“Be Good”

Verb, imperative form. First known usage: said to him in the foyer, his hair still wet from the shower, his suitcase in hand, on his way to some business trip; the kids upstairs, gobbling Apple Jacks. Accompanied by her quick kiss on the lips to seal it: “I’ll miss you. Be good.”

1. Do not, on this particular trip, fuck some woman with auburn hair, one who will proceed, for several months afterward, to “Like” every comment you post on Facebook; to “Follow” your tweets; in short, to “Like” and “Share” and “Follow” you like some pliant dog (not our dog, though. God bless snobby, misanthropic Cheeto).

2. More generally: do not fuck anyone at all! Of any body type, age, profession, or fluency in social media. Look at your hands: insert them in pockets.

3. But if you are, indeed, foolish enough to let those hands wander: do not leave traces.

4. For example, do not be so stupid as to leave condom packets in the suitcase you neglect to unpack, so your wife finds them when she (lovingly, thoughtfully) sifts for dirty laundry, pungent socks.

5. Of course, avoid less material forms of evidence. Do not by any means accept the Friendship offer extended by the woman you slept with in Chicago. You have accepted too many offerings from her already! Do not put your wife in the position of wondering who the fuck this person is, splattering herself all over your Wall with her afore-mentioned “Likes.” Do not induce your wife (compulsively, reluctantly) to look this woman up.

6. Because to degrade your wife in such fashion involves (insult to injury) deflecting her rage onto some stranger (Brittany, Celia, Dee) instead of where it properly belongs, onto you. This may be convenient for you, but it is unfair both to herself and to her gender.

7. Indeed, following the slick scent of those “Likes” and “Shares,” your wife recalls that misogynistic joke her first boyfriend Charlie (a jerk, if extremely hot) liked to tell: “Why do women have legs? So they don’t leave a trail on the ground like a snail.” Your wife remembers cringing when this dude uttered said “joke” twenty years ago. Not to her—she was simply sitting there—but to his friend Ray, to whom Charlie had just passed a red, loaded bong. An hour before your wife had let Charlie finger her; he had not, an hour prior, been so disparaging about pussies.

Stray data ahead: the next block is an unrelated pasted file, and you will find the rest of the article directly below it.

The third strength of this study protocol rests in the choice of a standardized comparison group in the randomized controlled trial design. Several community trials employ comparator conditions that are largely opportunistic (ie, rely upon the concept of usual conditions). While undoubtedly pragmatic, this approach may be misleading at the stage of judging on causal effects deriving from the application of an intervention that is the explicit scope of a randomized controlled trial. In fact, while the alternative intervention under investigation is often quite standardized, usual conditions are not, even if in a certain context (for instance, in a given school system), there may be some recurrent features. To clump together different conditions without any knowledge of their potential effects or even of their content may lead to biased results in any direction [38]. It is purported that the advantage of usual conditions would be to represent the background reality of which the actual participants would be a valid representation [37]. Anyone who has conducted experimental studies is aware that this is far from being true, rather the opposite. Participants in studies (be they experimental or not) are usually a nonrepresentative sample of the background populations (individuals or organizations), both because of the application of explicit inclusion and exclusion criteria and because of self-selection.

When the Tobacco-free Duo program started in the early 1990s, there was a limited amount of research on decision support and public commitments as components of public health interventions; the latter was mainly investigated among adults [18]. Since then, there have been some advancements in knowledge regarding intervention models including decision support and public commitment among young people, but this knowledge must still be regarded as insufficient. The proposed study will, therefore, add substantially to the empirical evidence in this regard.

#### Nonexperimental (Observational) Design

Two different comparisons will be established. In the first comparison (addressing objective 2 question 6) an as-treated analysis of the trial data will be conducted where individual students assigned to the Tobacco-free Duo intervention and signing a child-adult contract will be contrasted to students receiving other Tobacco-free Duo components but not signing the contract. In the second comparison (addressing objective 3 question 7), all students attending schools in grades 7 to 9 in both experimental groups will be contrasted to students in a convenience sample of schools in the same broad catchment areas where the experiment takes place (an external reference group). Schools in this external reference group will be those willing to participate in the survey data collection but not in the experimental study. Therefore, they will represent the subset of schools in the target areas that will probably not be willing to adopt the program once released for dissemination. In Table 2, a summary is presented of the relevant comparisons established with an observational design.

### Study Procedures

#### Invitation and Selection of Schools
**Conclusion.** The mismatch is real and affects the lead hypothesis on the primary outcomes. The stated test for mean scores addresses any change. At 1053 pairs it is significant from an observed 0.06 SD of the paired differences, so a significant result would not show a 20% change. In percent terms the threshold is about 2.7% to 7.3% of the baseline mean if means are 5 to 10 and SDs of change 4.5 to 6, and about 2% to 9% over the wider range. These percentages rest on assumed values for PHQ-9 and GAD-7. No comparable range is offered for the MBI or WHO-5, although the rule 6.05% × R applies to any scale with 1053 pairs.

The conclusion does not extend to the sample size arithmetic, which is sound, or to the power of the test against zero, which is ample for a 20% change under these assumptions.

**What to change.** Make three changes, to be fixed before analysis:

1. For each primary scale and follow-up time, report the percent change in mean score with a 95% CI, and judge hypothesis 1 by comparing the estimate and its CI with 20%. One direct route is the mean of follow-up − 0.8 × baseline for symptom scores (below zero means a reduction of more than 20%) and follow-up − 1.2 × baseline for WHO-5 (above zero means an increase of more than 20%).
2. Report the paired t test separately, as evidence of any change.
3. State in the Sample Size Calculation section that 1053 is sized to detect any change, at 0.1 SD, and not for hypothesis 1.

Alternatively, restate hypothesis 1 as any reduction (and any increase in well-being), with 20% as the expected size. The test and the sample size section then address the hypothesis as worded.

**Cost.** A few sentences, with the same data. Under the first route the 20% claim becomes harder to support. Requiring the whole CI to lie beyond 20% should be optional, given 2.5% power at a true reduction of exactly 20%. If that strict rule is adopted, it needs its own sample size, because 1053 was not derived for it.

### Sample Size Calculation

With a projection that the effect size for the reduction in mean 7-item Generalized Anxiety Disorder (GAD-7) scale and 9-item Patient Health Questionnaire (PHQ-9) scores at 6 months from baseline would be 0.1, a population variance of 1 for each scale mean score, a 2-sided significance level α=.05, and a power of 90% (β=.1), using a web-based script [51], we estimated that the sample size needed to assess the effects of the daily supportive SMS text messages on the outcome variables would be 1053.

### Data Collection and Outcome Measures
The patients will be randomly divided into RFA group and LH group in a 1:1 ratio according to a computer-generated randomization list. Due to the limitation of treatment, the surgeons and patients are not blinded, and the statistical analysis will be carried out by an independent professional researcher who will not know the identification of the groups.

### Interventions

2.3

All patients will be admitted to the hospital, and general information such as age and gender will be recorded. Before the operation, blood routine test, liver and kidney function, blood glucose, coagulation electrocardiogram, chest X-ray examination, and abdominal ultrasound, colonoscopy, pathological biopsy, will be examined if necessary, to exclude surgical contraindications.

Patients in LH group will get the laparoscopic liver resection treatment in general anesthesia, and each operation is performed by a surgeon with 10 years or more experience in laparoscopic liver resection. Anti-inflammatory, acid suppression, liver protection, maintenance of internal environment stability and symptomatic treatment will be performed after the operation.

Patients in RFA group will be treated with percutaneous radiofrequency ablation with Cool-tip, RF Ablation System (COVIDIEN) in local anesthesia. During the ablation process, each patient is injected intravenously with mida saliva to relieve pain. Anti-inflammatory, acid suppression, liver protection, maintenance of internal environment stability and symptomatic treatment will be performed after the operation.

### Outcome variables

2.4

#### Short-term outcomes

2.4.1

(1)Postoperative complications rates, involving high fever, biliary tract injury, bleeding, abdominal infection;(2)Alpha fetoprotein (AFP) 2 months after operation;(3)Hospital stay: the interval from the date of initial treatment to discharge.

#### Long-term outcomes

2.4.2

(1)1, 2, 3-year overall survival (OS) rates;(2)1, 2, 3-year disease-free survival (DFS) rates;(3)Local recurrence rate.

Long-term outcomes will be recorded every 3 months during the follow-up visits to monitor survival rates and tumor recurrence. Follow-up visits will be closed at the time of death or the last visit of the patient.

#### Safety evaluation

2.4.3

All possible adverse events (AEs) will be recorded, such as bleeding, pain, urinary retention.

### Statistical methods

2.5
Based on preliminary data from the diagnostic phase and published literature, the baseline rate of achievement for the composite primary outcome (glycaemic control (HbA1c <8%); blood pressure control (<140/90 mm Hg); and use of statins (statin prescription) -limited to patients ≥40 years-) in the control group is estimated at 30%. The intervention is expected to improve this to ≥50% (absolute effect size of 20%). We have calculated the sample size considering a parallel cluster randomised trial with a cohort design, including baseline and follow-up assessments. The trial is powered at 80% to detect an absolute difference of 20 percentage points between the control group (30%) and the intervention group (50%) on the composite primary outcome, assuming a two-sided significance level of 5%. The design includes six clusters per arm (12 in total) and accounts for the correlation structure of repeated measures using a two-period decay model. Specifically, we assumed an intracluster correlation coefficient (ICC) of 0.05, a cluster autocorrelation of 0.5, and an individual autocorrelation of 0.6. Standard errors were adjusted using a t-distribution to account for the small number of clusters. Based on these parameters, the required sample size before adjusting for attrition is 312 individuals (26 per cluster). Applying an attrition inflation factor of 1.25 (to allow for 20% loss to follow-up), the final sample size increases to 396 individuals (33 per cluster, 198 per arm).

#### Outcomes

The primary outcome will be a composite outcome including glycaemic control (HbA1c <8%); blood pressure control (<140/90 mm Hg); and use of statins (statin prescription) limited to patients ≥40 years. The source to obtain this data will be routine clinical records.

8. She remembers thinking, I really should dump this asshole. This memory feels unnaturally vivid, because currently she is contemplating the same thought about you.

9. Which is just to say: remember your vows. Not merely the obvious one, already implied here, but the one you wrote yourself: “I promise to split the difference on the thermostat.” Seven years ago, that vow made friends and family in the room guffaw. It made your bride, whom you liked to freeze to death, to the point that she had to wear socks to bed, laugh. Recalling it now, however, makes her cry.

10. So, remember your vows. Because before you leave her for a week on your trip, before you wander, but, she hopes, not wander, know when your wife says, “Be good,” here is what she really means: be good to me.

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About Kim Magowan

Kim Magowan has fiction published or forthcoming in Arroyo Literary Review, Atticus Review, Bird's Thumb, Breakwater Review, Broad!, Cleaver, Corium Magazine, Crack the Spine, descant, Fiction Southeast, 580 Split, The Gettysburg Review, Gravel, Hobart,, Hotel Amerika, Indiana Review, Jellyfish Review, JMWW, Literary Orphans, Moon City Review, Oakland Review , Parcel, River City, Sixfold, SNReview, Squalorly, Valparaiso Fiction Review, and Word Riot. She is currently working on a novel and a short story collection.